Originally published on the Google Cloud Community blog at https://medium.com/google-cloud/internal-load-balancing-for-kubernetes-services-on-google-cloud-f8aef11fb1c4
As discussed in my recent post on kubernetes ingress there is really only one way for traffic from outside your cluster to reach services running in it. You can read that article for more detail but the tl;dr is that all outside traffic gets into the cluster by way of a nodeport, which is a port opened on every host/node. Nodes are ephemeral things and clusters are designed to scale up and down, and because of this you will always need some sort of load balancer between clients and the nodeports. If you’re running on a cloud platform like GKE then the usual way to get there is to use a type LoadBalancer service or an ingress, either of which will build out a load balancer to handle the external traffic.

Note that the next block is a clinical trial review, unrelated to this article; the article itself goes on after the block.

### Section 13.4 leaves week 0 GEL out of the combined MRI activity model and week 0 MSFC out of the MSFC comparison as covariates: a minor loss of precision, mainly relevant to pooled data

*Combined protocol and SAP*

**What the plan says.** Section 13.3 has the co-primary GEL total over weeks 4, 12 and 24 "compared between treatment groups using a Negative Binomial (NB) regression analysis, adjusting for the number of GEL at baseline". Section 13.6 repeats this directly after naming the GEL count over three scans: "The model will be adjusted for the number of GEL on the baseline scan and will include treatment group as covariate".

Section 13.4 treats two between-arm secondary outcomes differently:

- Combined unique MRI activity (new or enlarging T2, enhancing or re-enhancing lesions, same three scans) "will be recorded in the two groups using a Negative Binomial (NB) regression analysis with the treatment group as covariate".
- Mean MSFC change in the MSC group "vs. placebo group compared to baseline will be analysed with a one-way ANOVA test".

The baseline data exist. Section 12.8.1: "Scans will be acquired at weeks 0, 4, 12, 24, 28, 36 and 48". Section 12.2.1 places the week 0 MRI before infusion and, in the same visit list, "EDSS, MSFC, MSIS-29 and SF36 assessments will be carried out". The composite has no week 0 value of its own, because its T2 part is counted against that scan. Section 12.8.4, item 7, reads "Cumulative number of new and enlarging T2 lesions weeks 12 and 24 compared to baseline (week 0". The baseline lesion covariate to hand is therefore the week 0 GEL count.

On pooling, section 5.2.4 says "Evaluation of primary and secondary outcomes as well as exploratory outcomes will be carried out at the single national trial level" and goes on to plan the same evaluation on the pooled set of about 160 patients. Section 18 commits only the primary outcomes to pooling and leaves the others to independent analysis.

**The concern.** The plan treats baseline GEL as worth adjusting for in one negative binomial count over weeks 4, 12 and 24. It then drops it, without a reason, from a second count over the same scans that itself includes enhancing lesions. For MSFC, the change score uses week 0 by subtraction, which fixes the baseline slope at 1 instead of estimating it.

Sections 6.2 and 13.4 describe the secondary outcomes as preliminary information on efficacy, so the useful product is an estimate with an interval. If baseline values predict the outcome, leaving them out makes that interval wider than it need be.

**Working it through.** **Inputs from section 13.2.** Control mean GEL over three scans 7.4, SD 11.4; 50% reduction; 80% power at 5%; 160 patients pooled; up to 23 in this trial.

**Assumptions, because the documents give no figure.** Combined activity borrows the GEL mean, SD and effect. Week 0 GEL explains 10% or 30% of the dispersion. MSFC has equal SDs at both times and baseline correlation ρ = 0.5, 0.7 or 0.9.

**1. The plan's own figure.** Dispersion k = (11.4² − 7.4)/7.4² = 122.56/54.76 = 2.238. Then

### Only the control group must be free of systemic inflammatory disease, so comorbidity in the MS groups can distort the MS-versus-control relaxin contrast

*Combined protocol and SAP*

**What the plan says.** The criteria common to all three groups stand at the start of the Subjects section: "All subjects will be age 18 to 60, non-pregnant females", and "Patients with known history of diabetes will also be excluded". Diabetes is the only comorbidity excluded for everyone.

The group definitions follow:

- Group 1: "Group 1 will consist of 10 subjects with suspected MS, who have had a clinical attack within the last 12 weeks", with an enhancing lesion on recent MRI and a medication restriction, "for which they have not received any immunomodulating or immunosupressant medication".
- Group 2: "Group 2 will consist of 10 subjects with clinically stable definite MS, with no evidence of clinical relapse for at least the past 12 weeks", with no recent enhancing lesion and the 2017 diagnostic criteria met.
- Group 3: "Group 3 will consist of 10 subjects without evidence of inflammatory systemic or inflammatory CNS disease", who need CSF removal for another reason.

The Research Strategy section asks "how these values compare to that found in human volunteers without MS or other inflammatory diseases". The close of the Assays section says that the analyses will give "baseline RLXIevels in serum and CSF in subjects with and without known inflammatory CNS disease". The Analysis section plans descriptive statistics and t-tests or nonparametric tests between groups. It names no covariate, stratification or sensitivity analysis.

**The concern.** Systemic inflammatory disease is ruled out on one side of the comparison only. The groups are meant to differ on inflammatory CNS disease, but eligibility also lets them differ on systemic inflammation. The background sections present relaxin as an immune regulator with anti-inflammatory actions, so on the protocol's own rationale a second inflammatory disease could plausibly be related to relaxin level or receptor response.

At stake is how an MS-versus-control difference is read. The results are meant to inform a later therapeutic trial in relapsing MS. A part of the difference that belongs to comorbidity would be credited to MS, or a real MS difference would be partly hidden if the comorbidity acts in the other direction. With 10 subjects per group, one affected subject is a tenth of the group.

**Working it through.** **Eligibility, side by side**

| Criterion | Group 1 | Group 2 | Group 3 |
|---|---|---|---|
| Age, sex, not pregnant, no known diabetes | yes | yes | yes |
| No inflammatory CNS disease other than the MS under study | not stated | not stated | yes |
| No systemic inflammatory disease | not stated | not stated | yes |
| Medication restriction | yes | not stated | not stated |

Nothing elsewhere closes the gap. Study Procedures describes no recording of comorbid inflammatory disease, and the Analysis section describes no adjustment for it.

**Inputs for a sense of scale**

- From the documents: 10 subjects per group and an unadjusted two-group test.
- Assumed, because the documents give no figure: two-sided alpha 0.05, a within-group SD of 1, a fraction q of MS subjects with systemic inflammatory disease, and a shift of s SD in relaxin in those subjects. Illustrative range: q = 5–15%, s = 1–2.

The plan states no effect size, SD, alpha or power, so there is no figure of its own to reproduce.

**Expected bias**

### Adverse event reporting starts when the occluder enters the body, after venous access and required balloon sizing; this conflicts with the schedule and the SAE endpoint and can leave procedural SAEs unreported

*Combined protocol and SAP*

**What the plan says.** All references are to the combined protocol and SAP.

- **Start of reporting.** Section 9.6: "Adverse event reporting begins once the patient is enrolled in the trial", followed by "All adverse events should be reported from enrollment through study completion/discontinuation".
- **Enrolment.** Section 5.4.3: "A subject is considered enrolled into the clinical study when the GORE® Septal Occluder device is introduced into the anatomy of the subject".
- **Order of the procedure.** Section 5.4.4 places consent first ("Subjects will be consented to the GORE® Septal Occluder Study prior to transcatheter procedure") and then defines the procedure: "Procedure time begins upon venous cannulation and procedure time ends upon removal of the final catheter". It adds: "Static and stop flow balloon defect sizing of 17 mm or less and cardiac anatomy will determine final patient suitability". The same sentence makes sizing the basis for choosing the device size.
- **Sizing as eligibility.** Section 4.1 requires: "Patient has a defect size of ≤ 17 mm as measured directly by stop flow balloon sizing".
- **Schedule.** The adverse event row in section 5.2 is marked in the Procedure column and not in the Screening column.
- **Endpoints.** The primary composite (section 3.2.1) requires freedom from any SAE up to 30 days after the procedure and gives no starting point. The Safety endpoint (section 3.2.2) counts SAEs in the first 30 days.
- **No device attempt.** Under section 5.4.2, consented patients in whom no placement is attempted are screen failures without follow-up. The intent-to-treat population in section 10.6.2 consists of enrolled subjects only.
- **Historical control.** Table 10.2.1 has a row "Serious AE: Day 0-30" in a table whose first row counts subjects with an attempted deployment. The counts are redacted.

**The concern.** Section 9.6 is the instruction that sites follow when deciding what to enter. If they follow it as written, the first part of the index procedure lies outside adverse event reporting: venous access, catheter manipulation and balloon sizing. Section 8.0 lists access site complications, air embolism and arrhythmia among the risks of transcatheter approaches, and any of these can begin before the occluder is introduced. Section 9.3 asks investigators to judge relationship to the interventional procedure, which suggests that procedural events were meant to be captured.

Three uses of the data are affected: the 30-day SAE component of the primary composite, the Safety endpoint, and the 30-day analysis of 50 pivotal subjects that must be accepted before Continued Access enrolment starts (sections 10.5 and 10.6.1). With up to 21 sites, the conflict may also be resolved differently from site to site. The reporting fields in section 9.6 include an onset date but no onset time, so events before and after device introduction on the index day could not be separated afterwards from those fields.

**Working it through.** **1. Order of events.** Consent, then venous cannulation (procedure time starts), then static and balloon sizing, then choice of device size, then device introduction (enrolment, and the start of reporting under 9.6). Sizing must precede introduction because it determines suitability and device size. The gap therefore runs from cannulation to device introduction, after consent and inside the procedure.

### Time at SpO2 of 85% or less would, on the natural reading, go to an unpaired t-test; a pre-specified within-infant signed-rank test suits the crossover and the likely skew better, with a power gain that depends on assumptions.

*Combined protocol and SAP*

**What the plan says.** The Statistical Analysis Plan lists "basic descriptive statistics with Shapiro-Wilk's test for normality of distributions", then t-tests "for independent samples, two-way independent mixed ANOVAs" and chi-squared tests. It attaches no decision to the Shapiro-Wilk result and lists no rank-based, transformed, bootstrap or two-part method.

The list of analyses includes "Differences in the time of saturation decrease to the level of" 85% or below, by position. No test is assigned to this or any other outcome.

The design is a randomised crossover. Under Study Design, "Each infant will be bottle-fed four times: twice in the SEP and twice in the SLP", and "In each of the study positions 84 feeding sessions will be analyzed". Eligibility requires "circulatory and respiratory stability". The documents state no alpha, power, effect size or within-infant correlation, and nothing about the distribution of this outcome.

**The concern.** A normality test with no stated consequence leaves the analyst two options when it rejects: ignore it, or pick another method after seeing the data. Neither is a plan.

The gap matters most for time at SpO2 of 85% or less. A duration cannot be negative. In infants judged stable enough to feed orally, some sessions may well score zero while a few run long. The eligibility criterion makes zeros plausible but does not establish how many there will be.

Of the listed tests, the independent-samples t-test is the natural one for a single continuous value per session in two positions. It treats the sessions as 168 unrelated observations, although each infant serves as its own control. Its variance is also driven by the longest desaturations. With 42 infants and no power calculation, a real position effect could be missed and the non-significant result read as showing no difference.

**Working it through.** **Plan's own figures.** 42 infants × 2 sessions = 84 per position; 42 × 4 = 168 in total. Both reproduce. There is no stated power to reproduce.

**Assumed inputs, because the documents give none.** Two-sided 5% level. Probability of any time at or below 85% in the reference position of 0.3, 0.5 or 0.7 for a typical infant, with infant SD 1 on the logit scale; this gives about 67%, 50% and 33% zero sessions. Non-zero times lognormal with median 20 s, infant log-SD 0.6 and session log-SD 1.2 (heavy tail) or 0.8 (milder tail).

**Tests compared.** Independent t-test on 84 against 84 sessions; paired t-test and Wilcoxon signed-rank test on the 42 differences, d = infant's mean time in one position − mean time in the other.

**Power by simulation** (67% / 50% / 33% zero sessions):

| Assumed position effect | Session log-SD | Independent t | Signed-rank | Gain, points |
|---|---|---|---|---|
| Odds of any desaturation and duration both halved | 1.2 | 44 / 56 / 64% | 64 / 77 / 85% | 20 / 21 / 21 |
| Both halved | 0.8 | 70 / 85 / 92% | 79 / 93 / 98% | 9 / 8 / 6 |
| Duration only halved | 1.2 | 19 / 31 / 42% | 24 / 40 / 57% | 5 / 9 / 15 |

This isn’t always, or even most often what you want. Your case may vary but at Olark we deploy a lot more internal services than we do external ones. Up until recently the load balancers created by kubernetes on GKE were always externally visible, i.e. they were allocated a non-private IP that is reachable from outside the project. Maintaining firewall rules to sandbox lots of internal services is not a tradeoff we want to make, so for these use cases we created our services as type NodePort, and then provisioned an internal TCP load balancer for them using terraform.Continue reading